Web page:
However governments try to respond to the issue of strengthening marriages and families, clearly this is a broader societal issue – one that needs much more attention both from government and society as a whole. But there is something the government can do. The process that governments in Canada are now using to redefine social policy is seriously flawed, Rather than coming up with a substantive social policy relating to the family, governments have been addressing the issue in a piecemeal fashion, leaving the hard choices to the courts. The government needs to study the potential impact on children generally and accept responsibility to set the social policy that is in the best interests of Canadians.

Statistics Canada has reported (PDF) a correlation between poverty and social dysfunction with the increase in less-stable relationships, family breakdowns and single-parent families. Kids do best with two parents. Children are affected negatively by divorce. Common-law relationships do not last as long as married couples. Behind the Census Canada numbers, that married people are now in the minority of the adult population, are the numbers of children who are being hurt by the ever-changing makeup of the “new” Canadian family. The Census gives us the numbers. It is now up to government and each one of us to respond to what those numbers are actually telling us.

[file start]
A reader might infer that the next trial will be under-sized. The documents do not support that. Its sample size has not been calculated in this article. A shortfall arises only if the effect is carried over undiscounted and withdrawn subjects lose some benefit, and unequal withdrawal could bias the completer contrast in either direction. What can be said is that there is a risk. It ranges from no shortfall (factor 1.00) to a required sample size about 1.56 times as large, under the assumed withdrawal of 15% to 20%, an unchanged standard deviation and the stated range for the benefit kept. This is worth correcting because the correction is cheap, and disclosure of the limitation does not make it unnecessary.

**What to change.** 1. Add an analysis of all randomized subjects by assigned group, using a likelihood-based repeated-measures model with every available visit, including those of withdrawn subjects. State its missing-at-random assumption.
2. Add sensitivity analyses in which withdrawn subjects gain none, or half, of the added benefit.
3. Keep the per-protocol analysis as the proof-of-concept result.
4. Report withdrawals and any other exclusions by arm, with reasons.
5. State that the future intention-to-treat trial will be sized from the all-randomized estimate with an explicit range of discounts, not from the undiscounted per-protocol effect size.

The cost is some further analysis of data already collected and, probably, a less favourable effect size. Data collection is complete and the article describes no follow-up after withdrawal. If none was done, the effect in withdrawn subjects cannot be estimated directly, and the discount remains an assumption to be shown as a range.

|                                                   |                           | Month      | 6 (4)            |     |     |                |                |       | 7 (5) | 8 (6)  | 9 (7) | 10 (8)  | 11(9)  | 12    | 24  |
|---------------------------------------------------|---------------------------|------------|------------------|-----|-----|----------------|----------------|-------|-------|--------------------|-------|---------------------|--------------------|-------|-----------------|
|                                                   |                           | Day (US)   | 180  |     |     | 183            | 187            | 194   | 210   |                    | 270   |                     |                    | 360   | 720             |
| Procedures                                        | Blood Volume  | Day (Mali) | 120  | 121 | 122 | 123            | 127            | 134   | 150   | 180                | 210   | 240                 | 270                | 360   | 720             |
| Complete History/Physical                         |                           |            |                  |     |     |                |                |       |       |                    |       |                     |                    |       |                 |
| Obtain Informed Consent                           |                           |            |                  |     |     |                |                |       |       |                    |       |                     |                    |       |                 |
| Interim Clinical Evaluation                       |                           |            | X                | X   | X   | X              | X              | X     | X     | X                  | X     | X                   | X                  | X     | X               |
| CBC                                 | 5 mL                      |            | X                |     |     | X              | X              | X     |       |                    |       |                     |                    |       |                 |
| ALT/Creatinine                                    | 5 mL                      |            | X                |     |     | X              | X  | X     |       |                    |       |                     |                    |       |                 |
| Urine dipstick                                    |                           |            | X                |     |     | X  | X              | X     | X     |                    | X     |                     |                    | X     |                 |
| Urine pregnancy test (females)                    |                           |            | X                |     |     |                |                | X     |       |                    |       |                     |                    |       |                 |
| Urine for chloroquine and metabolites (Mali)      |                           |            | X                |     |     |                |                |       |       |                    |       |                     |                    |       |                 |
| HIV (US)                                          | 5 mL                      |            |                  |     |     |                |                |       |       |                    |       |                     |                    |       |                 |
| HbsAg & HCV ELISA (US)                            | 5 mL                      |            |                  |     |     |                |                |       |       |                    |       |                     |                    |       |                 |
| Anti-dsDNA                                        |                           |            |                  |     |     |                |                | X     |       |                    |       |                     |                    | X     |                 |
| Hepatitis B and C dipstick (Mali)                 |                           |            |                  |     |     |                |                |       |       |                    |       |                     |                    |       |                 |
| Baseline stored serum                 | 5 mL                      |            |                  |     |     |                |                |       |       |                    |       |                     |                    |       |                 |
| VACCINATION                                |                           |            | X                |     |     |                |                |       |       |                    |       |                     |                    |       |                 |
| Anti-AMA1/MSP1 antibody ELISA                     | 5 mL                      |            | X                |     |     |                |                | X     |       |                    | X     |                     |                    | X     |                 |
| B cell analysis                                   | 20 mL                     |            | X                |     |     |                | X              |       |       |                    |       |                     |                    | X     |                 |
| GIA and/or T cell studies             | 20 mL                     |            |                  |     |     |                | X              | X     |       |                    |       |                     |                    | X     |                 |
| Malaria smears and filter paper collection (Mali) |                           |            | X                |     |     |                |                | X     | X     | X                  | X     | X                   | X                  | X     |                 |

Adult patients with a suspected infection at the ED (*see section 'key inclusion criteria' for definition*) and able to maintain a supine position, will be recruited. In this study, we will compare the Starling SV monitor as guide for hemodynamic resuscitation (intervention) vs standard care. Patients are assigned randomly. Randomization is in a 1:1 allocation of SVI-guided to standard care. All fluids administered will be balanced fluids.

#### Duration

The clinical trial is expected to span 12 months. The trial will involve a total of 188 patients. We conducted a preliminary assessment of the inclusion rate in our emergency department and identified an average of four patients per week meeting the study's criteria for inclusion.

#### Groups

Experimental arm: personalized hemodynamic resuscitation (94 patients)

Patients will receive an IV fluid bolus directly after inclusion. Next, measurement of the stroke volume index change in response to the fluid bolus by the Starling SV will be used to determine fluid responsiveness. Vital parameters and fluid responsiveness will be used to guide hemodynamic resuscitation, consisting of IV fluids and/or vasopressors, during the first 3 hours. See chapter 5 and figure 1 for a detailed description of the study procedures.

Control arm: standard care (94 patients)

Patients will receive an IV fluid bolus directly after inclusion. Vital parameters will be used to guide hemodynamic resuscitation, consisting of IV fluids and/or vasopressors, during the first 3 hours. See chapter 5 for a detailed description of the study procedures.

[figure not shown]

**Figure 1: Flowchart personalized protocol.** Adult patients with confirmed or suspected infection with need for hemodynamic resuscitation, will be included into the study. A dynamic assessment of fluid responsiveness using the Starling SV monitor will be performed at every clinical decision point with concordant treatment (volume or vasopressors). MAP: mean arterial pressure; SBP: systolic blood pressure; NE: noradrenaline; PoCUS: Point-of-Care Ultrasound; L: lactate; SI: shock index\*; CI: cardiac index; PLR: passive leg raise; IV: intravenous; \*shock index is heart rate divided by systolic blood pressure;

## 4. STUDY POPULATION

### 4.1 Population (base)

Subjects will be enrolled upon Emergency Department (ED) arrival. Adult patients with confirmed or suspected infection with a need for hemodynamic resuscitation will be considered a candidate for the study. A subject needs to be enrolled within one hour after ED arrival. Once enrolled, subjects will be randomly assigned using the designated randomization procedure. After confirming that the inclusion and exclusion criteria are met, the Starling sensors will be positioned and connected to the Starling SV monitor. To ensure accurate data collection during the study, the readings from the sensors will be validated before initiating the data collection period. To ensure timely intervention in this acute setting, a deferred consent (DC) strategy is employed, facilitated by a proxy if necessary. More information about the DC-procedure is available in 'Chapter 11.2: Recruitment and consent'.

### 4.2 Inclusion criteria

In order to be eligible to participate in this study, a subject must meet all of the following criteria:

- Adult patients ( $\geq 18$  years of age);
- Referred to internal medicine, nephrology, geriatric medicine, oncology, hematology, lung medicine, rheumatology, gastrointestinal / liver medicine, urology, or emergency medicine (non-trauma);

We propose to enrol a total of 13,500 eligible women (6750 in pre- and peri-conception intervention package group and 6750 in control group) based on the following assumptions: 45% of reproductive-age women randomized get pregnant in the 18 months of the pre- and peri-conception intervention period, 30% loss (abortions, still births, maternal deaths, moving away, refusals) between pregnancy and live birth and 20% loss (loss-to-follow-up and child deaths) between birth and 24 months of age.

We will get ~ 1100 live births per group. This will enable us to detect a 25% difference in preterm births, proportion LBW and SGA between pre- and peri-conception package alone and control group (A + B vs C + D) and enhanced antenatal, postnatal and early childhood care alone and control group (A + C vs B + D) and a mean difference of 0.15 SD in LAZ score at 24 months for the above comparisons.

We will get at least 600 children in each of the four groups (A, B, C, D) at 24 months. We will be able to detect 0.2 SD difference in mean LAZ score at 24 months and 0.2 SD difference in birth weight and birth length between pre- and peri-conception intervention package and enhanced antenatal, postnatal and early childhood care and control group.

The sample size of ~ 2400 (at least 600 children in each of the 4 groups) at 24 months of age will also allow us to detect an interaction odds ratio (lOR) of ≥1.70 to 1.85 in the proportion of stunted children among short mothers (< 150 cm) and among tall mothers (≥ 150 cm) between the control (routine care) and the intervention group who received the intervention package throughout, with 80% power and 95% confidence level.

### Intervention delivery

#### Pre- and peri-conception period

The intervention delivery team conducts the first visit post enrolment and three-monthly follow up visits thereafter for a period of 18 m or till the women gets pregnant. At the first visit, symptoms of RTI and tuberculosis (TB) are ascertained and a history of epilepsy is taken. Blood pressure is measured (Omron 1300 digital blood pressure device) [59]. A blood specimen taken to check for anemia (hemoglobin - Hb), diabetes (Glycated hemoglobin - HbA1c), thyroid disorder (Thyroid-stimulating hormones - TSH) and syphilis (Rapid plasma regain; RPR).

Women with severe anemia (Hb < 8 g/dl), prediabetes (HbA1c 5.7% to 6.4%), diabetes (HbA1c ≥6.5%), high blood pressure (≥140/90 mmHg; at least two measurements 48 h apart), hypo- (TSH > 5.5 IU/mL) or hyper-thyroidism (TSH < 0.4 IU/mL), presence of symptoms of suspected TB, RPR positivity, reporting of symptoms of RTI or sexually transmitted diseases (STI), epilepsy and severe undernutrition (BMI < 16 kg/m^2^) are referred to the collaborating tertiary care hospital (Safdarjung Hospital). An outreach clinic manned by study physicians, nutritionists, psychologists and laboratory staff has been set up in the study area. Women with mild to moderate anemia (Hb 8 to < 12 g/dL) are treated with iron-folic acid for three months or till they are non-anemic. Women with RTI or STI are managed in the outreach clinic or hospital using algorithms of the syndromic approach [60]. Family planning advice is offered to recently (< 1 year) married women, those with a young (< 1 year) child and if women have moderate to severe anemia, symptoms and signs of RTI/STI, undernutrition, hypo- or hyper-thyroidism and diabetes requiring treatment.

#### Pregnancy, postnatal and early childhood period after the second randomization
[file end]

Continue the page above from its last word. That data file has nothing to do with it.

On reviewing the Census, one commentator lamented that it is too late for us now to go back to the good old days (when there were more marriages and larger families). Call me old fashioned if you will, but I think the evidence from our history suggests that the way we did things in the past makes for a stronger Canada than the path we are currently following as a nation.

Douglas Cryer is the director of public policy for The Evangelical Fellowship of Canada.